As if on cue, the annual onslaught of flu and cold season has arrived just in time to disrupt scheduled midterms, causing students to bellow “why did I stay up so late on Tuesday night?” But this year’s illness is accompanied by several bizarre strains that have left professionals at the Stanford Medical Center scrambling to produce vaccinations.
The strange diseases have been linked to the increased geographic diversity of the Stanford student body. New strains of the annual flu include, but are not limited to: South Texan Disease (STD), Canadian Sclerosis (it is inexplicably gentle), the I-got-in-here-so-I-must-be-uncommon cold, and I’mJustHeretoRaiseFundsforMyStart-Up-eosis.
To prevent the spread of these new illness, hand sanitizers are being distributed with almost as much zeal as condoms. However, the battle escalates. The Stanford administration has suggested a more aggressive means of preventing this blitzkrieg on our immune systems: having new students wear Hazmat suits throughout NSO and into the first weeks of school. As one student comments, “It’s not like you remember anyone’s name at NSO anyway so why not throw Hazmat suits into the mix. They are great icebreakers!”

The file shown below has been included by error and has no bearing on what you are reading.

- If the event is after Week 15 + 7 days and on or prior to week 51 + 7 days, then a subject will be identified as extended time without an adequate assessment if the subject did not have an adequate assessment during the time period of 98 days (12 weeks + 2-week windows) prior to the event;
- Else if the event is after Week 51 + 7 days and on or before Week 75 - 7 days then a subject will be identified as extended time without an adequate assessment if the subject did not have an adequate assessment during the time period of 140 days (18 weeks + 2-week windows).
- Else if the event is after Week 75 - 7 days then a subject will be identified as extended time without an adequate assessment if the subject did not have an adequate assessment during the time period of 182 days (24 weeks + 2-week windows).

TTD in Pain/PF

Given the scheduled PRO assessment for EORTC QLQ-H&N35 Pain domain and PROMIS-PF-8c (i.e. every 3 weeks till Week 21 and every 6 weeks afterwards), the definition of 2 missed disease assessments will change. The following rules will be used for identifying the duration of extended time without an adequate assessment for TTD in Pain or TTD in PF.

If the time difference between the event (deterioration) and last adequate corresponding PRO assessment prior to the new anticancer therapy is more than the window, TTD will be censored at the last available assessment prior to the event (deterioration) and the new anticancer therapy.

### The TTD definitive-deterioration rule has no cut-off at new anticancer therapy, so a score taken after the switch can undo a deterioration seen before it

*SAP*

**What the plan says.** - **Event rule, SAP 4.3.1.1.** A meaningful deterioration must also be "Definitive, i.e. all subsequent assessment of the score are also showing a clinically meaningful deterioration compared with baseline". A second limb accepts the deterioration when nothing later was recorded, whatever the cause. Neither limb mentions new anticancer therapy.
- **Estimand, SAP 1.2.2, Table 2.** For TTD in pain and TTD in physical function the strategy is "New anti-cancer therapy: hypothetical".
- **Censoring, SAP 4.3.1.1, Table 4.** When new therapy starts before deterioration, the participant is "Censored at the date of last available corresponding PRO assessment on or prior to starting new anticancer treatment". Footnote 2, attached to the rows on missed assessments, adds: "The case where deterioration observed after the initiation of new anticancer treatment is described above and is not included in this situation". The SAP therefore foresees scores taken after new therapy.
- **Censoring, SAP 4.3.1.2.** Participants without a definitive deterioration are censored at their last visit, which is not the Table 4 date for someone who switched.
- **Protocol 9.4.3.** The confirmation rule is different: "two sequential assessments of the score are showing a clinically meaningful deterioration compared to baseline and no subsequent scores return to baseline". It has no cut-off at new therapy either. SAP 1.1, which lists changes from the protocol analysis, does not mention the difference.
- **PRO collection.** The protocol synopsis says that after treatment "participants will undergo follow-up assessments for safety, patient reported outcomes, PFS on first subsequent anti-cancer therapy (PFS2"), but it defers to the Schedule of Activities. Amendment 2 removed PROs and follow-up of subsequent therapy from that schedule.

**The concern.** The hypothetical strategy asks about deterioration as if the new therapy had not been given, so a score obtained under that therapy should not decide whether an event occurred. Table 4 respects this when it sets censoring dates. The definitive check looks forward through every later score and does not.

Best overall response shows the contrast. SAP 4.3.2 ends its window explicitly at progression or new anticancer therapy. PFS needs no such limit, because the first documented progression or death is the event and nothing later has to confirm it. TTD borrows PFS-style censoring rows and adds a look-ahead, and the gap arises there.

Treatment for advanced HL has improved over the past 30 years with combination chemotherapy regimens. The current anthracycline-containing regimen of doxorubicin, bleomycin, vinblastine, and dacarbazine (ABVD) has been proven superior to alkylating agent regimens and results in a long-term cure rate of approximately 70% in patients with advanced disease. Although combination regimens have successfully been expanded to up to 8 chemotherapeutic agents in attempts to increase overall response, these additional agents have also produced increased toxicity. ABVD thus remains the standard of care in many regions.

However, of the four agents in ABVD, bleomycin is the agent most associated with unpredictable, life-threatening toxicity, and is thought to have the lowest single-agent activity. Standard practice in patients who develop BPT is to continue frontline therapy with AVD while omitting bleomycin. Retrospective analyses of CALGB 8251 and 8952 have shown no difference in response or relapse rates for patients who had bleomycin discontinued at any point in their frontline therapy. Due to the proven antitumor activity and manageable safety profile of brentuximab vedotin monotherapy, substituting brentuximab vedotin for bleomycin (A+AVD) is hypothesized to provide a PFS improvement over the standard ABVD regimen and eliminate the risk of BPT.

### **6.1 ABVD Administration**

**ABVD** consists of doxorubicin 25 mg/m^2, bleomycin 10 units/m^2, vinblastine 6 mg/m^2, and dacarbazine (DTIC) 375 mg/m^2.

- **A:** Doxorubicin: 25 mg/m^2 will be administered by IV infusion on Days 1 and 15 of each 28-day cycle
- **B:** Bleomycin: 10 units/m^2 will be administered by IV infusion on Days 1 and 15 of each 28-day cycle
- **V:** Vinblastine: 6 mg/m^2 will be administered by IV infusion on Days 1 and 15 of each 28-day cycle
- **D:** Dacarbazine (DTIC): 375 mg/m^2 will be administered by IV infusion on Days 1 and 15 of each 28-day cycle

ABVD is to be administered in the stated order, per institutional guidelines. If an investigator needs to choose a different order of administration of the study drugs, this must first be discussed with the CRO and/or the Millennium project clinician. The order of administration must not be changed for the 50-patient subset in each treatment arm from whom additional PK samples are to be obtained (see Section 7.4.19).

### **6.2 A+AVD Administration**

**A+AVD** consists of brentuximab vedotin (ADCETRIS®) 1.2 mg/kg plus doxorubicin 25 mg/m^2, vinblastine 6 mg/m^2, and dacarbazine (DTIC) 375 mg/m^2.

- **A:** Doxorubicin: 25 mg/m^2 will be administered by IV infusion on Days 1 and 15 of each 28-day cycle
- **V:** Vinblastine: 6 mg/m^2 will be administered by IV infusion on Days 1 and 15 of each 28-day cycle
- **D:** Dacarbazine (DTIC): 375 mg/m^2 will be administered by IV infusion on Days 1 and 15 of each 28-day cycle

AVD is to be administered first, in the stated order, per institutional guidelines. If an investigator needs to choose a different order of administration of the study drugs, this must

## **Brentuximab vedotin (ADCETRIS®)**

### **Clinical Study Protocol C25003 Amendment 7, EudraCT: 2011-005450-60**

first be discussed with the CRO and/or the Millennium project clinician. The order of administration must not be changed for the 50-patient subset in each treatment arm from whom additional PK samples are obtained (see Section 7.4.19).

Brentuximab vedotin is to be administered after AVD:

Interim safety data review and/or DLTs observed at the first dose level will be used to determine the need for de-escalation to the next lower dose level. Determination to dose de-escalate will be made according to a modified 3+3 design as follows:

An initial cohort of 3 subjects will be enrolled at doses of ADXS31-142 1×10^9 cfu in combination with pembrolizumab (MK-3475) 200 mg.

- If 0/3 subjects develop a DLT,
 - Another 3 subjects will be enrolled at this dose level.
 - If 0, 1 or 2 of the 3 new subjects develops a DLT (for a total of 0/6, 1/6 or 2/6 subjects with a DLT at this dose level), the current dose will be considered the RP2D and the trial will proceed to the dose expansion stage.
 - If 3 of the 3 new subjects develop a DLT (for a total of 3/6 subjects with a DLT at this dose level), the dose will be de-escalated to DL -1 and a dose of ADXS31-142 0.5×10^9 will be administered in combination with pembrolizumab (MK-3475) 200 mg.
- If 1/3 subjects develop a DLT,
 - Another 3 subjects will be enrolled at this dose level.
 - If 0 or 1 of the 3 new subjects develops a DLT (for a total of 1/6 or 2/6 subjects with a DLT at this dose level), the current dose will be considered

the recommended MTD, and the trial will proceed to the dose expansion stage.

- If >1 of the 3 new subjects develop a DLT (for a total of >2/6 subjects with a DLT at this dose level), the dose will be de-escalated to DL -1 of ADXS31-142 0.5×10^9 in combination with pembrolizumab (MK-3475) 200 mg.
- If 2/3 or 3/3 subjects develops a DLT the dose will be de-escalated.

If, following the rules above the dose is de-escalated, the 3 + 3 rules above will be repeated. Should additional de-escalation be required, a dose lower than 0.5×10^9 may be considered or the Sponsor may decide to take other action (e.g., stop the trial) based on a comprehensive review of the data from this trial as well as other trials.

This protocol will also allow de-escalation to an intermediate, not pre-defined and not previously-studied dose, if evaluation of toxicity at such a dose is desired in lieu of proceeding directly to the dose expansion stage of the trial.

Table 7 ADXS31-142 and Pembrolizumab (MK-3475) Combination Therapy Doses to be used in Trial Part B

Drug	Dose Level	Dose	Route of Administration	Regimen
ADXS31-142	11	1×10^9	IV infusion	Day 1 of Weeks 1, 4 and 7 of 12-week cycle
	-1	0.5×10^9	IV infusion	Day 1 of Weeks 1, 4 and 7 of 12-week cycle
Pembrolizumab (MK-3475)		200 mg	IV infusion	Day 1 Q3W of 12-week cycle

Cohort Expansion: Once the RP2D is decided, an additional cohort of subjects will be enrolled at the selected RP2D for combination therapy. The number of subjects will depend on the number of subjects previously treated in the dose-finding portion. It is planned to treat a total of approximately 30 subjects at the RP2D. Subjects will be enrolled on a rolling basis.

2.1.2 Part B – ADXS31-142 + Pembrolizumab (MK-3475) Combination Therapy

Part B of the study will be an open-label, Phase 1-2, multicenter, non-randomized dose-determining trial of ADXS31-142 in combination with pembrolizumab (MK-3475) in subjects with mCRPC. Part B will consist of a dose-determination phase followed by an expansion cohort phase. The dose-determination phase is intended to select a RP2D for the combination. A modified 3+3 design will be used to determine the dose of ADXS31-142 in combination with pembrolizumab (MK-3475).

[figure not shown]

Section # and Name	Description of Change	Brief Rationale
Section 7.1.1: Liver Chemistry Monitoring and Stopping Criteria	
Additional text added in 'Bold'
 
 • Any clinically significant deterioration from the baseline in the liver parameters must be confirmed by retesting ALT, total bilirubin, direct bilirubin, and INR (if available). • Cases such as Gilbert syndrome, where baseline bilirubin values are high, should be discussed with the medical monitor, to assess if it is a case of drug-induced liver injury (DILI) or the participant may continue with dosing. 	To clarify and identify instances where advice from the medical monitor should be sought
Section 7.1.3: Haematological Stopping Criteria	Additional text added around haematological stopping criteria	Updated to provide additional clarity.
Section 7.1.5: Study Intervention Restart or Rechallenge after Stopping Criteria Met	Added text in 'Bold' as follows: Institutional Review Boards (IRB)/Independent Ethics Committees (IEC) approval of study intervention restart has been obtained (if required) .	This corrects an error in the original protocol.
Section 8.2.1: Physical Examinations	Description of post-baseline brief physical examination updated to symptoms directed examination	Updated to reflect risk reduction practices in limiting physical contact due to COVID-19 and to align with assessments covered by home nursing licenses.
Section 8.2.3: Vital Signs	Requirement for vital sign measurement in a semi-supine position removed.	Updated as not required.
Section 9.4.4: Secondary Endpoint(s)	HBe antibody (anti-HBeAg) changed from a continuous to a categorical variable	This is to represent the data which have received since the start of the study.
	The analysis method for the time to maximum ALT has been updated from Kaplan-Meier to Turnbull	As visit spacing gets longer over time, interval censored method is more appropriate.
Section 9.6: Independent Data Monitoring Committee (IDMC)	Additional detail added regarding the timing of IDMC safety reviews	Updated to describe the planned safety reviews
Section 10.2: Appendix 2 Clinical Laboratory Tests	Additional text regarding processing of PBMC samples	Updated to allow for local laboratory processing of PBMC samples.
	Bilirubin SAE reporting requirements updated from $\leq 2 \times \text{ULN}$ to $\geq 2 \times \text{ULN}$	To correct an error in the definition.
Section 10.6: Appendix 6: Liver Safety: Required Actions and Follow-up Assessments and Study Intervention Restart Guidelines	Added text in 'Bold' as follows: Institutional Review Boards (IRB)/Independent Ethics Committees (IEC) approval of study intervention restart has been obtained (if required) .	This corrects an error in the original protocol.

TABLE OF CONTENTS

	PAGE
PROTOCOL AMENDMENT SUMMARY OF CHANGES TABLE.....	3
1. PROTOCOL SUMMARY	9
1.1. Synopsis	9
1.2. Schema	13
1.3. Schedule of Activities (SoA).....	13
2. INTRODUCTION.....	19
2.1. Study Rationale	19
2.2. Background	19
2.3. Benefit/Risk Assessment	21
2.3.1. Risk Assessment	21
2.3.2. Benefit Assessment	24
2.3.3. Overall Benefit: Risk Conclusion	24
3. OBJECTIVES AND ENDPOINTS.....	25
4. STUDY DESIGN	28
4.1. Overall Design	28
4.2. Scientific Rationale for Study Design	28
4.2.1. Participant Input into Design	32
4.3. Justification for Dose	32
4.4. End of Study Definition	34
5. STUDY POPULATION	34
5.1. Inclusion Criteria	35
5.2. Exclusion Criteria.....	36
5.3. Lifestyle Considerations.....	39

Another suggestion has been to quarantine freshman all together and let nature take care of the rest. Prominent pathologists have spearheaded the fast-tracking of this initiative, saying it could be a great tool for their research. Doctor Germbardo of Stanford Hospital fielded questions of strident critics, noting, “this would be nothing like the Stanford Prison Experiment! It seems every time we propose locking children in a room together you gratuitously bring that up.”
The administration is still evaluating both of the proposed techniques, seeing the urgency of preventing these new infectious diseases from “going full-on bubonic.”